Back again, we arrived really late so we couldn’t do much that night. The day after we went through the old city towards the funicular which brought us 800-metres above the city. This is also the place where Mtatsminda Park is, an old USSR-style amusement park. Don’t get us wrong, this park is still in use! But it looks like the attractions never had a maintenance ever since. The park had a strange vibe because there weren’t a lot of people on the amusement rides, we even saw some operators sleep in their booth… The entry to the park is free, however, if you want to do an attraction you need to top-up a plastic card with some money. We couldn’t resist doing the ‘Splash’ attraction. It was like nothing we’ve ever done before. The attraction was rather small but we had never come out of an amusement ride as wet as this time. While the water was still dripping off our clothes, we went back down with the funicular railway to get some lunch. Immediately when we came out of the funicular, we saw a small cozy cafe/gallery called ‘Rhea’s Squirrels‘ where we had a lovely time. The food was really tasty and not expensive at all and we finally managed to get some decent beer with it! After this, we moved on to Lagodekhi, the most northern border town because we heard that this is the easiest/quickest to get into Azerbaijan. We drove through multiple little villages when suddenly, out of nothing, a car passed us by with a guy holding a big rifle out of the car window. Once in Lagodekhi, we went to the ‘Bio Yard Hotel‘, which wasn’t really a hotel but more like a guesthouse. The owner made 10 little chalets to stay in but that night we were the only ones there. Nevertheless, we had a pleasant evening with the son of the owner and a colleague of him. We had some beers, watermelon and they even let us taste their homemade Georgian wine (which was delicious but had a thicker texture than normal wine).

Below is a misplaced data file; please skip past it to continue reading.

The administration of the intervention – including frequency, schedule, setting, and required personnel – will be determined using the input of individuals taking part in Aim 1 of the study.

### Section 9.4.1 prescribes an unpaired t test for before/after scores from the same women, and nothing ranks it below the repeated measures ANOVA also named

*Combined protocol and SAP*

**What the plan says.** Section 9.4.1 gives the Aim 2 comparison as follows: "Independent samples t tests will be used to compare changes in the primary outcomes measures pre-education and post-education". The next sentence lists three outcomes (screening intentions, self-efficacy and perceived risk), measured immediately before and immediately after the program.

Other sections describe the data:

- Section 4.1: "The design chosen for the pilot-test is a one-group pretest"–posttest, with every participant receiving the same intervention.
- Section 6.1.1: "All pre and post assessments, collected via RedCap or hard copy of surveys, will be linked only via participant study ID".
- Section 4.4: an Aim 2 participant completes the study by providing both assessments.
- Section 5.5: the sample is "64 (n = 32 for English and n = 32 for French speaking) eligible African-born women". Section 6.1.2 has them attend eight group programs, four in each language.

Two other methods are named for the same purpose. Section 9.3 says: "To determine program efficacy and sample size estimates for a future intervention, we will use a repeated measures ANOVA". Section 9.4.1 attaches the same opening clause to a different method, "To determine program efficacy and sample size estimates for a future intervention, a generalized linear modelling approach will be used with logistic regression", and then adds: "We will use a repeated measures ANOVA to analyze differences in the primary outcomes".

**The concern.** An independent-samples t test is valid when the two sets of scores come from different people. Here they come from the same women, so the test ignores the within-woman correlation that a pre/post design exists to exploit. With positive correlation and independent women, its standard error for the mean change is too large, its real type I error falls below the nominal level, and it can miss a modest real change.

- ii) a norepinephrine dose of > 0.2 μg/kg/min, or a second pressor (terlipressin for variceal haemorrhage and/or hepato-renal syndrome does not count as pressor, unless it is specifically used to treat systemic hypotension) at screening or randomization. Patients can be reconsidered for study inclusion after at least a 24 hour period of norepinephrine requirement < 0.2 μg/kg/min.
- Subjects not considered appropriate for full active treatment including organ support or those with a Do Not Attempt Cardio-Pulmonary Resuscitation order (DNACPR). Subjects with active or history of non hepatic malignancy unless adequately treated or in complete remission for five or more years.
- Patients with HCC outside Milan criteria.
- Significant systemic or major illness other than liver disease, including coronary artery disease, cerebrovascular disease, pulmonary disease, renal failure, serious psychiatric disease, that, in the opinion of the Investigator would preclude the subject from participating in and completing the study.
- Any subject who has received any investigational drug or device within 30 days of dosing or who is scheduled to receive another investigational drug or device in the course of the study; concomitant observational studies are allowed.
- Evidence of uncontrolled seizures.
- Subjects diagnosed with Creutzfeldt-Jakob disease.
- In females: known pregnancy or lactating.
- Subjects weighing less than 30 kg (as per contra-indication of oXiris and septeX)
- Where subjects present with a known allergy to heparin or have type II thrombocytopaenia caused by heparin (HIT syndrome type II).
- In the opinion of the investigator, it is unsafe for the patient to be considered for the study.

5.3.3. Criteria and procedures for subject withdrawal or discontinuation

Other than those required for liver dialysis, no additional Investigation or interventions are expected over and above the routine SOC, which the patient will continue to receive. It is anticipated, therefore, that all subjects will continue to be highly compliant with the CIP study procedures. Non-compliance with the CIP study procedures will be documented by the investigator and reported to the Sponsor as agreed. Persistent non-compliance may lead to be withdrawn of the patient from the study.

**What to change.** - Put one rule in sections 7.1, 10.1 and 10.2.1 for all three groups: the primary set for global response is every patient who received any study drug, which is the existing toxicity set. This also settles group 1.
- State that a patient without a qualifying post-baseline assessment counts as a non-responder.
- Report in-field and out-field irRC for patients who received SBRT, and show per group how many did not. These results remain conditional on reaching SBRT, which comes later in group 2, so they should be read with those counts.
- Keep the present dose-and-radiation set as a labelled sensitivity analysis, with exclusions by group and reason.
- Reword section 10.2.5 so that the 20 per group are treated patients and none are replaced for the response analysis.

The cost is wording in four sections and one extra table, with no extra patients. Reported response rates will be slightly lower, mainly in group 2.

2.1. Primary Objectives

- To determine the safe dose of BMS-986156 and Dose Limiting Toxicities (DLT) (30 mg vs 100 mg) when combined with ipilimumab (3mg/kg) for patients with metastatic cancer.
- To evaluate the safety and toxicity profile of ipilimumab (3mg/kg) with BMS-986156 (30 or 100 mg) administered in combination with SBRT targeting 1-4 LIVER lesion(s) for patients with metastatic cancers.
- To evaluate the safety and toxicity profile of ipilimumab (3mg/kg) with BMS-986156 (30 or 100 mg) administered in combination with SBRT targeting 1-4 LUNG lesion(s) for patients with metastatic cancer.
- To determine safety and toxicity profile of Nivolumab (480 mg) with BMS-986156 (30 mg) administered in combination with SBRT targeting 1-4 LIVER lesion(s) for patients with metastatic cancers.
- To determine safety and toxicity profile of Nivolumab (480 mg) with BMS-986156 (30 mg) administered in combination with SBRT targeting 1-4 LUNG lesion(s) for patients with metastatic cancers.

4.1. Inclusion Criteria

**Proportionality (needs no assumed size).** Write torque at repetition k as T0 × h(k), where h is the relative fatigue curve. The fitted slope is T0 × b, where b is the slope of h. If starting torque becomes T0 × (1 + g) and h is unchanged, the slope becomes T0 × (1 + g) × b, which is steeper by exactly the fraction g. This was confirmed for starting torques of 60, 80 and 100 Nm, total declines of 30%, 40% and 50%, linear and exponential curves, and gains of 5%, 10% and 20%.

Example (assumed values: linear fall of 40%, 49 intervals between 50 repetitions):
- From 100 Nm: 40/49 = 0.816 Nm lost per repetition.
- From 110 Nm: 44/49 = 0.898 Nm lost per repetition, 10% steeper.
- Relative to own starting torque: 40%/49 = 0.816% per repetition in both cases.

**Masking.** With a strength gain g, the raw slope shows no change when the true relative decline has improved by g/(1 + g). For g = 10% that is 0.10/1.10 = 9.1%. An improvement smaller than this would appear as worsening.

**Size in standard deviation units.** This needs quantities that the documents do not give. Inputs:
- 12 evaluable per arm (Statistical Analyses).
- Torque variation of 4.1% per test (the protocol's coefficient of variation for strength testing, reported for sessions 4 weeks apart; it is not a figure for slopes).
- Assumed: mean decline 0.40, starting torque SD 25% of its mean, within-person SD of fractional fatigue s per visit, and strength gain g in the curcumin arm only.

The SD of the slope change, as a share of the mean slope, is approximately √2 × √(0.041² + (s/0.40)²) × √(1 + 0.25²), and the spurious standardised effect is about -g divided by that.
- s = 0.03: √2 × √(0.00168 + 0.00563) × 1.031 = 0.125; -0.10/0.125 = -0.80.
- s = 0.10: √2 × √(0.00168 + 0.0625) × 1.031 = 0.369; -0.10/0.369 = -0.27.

It was time to go to Baku in Azerbaijan to get our ferry across the Caspian Sea. The border crossing was pretty straightforward. The car got checked, we paid $15 for the road tax, $10 for the car insurance and that was it. Immediately after the border, we noticed the amount of Lada’s driving around in this country. We were sure that if we would break down, it’d be easy to fix it here. They told us in Georgia that Azerbaijan is known for its best döner, so we had to try this! We must admit, it was the best (and cheapest, only $1) we have eaten so far.